On Godin guitars the strings are resting right on the transducers therefore there is no need to set the sensitivity very high. The usual setting for each string is between 1 and 4.

To return to the main screen/menu hit “Play” on the GR-33

Adjusting the Play Feel on the GR-33
Another adjustment that can be made to optimize tracking and overall efficiency is the Play Feel setting. This setting takes into consideration the Feel or style of the player. You can choose from Normal, Finger-style, Hard, Soft, Tapping etc…in most cases the default “Normal” setting is perfect. However if you are a hard picker, select the “Hard” setting or “Finger-style” if you don’t use a pick.

Hit “Common” on the GR-33.

Using the Bank/Parameter arrows go to “Play Feel”. Push the right arrow twice to get there.

Using either the Patch/Value wheel on the GR-33 or the Up/Down buttons on the Godin guitar you can select different “Play Feels”. Once you have made your selection hit the “Play” button to return to the made screen/menu and start playing!
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David Mellor On Recording Tips and Studio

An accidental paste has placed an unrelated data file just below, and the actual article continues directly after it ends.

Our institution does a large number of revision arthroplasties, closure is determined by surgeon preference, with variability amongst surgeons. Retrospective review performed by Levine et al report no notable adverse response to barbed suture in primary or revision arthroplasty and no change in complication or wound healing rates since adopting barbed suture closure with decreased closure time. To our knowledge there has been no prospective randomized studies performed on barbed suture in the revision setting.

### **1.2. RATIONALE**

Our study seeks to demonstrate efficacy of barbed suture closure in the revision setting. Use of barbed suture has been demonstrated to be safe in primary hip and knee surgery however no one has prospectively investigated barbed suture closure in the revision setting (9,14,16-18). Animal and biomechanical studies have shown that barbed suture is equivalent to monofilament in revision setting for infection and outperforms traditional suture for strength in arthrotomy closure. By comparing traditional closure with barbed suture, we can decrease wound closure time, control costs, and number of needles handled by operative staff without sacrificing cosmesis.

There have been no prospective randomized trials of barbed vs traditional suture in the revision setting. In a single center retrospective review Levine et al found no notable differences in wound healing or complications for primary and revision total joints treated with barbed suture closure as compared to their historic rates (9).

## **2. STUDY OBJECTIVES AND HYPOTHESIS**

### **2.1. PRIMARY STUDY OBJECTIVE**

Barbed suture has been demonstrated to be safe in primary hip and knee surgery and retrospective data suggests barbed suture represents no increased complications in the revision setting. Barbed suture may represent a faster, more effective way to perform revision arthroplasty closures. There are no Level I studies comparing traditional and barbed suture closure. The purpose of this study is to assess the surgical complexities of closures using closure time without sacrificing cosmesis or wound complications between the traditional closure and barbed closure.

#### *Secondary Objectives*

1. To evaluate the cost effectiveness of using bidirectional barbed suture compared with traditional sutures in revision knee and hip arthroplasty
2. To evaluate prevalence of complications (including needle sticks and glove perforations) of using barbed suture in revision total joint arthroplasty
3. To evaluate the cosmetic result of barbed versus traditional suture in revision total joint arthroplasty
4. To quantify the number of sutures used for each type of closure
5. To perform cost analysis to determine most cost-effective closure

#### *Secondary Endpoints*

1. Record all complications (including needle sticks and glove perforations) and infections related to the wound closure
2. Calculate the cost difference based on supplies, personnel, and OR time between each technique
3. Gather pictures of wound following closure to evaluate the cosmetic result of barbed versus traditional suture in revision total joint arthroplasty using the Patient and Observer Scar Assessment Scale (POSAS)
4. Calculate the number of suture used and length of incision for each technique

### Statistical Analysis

Dear Record-Producer.com Subscriber,

As you requested, here is your free electronic Record-Producer.com Producer-Pak. As part of your Producer-Pak, you are also entitled to the free Record-Producer.com Newsletter. It will be sent via e-mail weekly on Mondays.

Don’t forget to stop by the Record-Producer.com website today. You’ll find the information you need to take the next steps in your recording career. We’ll help you all the way to recording professional.

In addition, visit our discussion forum where you can read posts from people all over the world. You can even ask a recording question, or post your favorite recording tip.

David Mellor
Publisher of Record-Producer.com


Don’t forget that you can become a qualified sound engineer, ready to apply for a trainee job in recording, live sound or broadcast. Visit Audio Masterclass (link opens new window) to find out how you can study and take your exams anywhere in the world.


50 Great Record Producer tips…

(All of these tips are compatible with the educational standard of NVQ Level 1 for Sound Engineering and Music Technology. They are also appropriate background material for NVQ Level 2 and Level 3. )

1. Set your target.
No-one ever got to be big by thinking small. Decide now exactly when you intend to move out of your home studio into the professional world.

2. Finish building your studio.
So many people turn studio-building into the thing they spend most time on. You need to finish doing that and start recording.